Train everyone in your organization who might receive legal documents—from the mailroom clerk to the front-desk receptionist—to pass them on toASAP. Misplaced pleadings can mean an easy win for the person suing.
What’s worse, if you miss important deadlines, you’ll lose any chance you might have had to get the case tossed out. Those deadlines can be very short, and not responding can be disastrous for the bottom line.
Here’s why: An employer that doesn’t answer a legal pleading may end up with a default judgment against it. Then it will never get a chance to contest what the employee alleged—and will have to pay whatever the court orders as compensation. Often, that figure is exactly what the employee demanded in his lawsuit.
Recent case: Herman Price, who is black, sued his former employer for race discrimination after he was fired. Price alleged in his lawsuit that he had been fired to allow a junior (and white) employee to step into his job. Price said he was set up for discharge when he took two days off. He said he wasn’t scheduled for those days, but the former employer said he had been told to work. He asked for $43,800 in lost wages, plus $15,000 for his mental pain and suffering.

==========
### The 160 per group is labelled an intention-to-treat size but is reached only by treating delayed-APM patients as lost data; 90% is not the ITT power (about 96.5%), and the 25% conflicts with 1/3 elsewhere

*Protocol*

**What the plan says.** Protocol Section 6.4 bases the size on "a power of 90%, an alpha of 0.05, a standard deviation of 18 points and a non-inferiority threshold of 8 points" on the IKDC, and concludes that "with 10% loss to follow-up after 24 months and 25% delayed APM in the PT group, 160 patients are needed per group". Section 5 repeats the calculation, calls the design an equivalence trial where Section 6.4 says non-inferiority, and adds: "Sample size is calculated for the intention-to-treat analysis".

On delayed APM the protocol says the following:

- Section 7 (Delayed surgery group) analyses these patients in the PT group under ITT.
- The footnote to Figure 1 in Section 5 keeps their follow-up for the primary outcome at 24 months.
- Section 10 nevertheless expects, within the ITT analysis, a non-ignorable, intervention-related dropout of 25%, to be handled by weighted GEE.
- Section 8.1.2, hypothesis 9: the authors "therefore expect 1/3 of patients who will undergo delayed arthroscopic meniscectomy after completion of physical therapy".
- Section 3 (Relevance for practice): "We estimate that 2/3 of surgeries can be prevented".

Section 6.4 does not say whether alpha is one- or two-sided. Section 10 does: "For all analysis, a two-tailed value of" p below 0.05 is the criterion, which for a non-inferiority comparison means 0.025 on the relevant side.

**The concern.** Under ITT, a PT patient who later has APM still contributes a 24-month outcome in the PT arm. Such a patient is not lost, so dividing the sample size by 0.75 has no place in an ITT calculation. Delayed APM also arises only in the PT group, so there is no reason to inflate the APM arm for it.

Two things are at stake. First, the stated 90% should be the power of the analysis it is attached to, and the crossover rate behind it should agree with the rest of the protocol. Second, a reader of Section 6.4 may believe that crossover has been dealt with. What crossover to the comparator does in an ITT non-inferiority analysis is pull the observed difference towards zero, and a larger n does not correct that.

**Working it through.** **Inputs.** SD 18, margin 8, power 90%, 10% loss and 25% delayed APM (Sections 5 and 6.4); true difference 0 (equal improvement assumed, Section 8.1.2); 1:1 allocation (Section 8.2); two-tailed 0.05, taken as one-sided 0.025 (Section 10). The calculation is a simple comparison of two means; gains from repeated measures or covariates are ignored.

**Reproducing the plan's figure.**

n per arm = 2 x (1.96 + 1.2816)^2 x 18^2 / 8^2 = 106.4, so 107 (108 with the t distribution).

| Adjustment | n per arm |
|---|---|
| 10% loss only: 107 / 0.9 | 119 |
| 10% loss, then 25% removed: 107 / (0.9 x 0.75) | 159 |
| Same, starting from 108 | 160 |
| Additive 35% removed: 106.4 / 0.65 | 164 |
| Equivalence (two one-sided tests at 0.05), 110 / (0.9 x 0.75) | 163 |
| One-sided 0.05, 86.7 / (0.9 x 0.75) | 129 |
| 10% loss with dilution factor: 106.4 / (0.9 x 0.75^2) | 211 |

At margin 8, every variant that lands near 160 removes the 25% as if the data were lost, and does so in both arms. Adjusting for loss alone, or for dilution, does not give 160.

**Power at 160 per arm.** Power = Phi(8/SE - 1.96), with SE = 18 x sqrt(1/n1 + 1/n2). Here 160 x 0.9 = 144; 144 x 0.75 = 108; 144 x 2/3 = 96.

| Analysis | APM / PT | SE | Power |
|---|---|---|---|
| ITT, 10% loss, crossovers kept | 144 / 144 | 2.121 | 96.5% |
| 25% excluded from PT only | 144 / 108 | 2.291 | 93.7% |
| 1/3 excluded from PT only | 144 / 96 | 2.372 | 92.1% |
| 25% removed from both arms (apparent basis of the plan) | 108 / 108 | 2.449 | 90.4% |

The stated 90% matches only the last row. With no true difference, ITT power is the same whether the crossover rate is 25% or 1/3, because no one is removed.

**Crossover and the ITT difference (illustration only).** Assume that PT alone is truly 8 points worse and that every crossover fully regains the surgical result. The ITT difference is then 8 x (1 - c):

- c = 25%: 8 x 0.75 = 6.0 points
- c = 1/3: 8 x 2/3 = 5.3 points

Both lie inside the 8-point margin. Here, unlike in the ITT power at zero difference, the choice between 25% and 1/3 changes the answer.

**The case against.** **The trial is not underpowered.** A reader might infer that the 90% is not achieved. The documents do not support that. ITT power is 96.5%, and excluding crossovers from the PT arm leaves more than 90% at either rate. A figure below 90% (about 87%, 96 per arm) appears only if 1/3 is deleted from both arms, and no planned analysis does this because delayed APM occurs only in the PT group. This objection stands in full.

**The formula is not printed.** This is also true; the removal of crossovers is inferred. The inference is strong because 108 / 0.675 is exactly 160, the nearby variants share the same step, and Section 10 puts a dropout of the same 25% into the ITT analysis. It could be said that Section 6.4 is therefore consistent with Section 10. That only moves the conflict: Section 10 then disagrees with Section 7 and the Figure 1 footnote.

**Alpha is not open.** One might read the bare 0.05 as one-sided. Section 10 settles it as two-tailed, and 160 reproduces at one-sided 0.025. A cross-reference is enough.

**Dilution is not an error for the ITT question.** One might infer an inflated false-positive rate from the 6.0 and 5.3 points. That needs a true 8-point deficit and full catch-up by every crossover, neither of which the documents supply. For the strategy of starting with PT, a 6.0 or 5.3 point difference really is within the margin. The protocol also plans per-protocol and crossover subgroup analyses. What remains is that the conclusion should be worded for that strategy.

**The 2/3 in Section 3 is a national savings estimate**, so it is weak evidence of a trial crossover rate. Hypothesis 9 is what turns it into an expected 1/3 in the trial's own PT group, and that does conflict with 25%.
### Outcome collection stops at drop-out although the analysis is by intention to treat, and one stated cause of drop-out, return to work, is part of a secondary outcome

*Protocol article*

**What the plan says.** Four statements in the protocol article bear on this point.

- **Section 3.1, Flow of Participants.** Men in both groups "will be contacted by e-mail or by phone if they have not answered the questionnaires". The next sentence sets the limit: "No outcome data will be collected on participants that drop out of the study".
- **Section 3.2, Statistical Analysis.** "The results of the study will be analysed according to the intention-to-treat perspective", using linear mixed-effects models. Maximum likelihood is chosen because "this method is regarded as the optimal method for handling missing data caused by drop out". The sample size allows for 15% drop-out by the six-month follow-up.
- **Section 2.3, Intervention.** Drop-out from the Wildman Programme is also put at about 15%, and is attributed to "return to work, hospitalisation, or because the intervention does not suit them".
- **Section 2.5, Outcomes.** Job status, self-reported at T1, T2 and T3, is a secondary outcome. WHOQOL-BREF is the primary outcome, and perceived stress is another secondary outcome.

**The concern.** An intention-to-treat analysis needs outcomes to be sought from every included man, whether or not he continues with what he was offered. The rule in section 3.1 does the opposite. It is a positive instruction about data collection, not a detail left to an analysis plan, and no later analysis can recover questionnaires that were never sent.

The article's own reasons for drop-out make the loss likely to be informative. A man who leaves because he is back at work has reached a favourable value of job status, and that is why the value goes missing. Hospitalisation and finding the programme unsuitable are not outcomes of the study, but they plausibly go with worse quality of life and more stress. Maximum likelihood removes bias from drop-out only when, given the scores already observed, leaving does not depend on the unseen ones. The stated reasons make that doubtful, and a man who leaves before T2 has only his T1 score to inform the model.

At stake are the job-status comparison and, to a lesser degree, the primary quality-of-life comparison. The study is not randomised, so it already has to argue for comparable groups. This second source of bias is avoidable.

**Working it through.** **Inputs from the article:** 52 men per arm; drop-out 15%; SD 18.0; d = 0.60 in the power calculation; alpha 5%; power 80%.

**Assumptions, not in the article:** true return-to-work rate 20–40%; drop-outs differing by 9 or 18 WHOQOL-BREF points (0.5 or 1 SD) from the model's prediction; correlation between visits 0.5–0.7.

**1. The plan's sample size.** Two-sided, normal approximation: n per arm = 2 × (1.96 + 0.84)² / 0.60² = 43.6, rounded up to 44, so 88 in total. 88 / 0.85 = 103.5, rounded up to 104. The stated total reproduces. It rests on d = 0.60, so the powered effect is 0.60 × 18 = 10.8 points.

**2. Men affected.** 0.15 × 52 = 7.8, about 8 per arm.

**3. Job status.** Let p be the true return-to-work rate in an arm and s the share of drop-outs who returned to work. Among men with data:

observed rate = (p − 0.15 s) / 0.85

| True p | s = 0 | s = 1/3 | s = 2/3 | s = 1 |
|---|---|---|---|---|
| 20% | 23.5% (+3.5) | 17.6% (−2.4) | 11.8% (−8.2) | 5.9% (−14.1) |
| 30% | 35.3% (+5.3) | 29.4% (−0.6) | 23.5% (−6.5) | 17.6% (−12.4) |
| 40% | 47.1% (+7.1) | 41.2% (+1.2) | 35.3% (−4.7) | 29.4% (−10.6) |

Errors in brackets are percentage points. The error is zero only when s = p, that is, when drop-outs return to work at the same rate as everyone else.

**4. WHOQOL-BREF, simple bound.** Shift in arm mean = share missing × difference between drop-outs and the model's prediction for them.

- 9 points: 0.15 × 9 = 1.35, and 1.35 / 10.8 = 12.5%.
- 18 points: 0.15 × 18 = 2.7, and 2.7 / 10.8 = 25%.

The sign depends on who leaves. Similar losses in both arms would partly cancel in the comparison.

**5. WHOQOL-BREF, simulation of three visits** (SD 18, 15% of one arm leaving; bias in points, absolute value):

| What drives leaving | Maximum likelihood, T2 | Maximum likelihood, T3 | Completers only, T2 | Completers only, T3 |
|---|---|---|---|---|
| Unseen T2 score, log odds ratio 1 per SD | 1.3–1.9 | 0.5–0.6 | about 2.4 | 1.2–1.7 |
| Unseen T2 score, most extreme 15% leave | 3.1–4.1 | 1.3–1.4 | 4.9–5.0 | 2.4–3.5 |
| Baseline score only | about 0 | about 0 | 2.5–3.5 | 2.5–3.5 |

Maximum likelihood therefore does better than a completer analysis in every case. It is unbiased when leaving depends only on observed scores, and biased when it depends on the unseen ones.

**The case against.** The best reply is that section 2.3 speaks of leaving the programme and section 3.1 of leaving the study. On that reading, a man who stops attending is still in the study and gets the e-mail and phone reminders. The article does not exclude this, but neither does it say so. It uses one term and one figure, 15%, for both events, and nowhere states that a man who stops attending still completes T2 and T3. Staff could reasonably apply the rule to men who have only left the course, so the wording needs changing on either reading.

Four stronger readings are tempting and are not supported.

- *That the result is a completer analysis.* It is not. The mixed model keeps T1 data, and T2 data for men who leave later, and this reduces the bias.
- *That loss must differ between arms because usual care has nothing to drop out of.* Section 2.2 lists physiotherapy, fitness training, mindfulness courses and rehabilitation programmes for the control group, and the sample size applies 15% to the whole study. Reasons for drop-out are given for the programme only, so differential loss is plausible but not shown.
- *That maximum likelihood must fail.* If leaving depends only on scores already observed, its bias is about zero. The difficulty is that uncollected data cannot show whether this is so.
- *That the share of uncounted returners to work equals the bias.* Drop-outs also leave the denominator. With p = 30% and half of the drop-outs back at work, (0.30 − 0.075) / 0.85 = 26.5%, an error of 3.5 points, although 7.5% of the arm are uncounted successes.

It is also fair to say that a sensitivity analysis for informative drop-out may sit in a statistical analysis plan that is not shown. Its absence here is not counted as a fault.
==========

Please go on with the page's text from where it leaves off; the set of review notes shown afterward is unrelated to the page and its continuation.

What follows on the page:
His former employer never bothered answering the legal complaint, and Price got a default judgment. He showed the court his earnings history, explained his pain and suffering and got a court order for the money he claimed he was owed because of the alleged race discrimination. (Price v. Greenman Technologies, No. 5:05-CV-471, MD GA, 2007)
Final note: Lawsuits often start with personal service—a deputy sheriff or professional process server will walk into your place of business and drop the paperwork on the first desk where he or she encounters an adult sitting.
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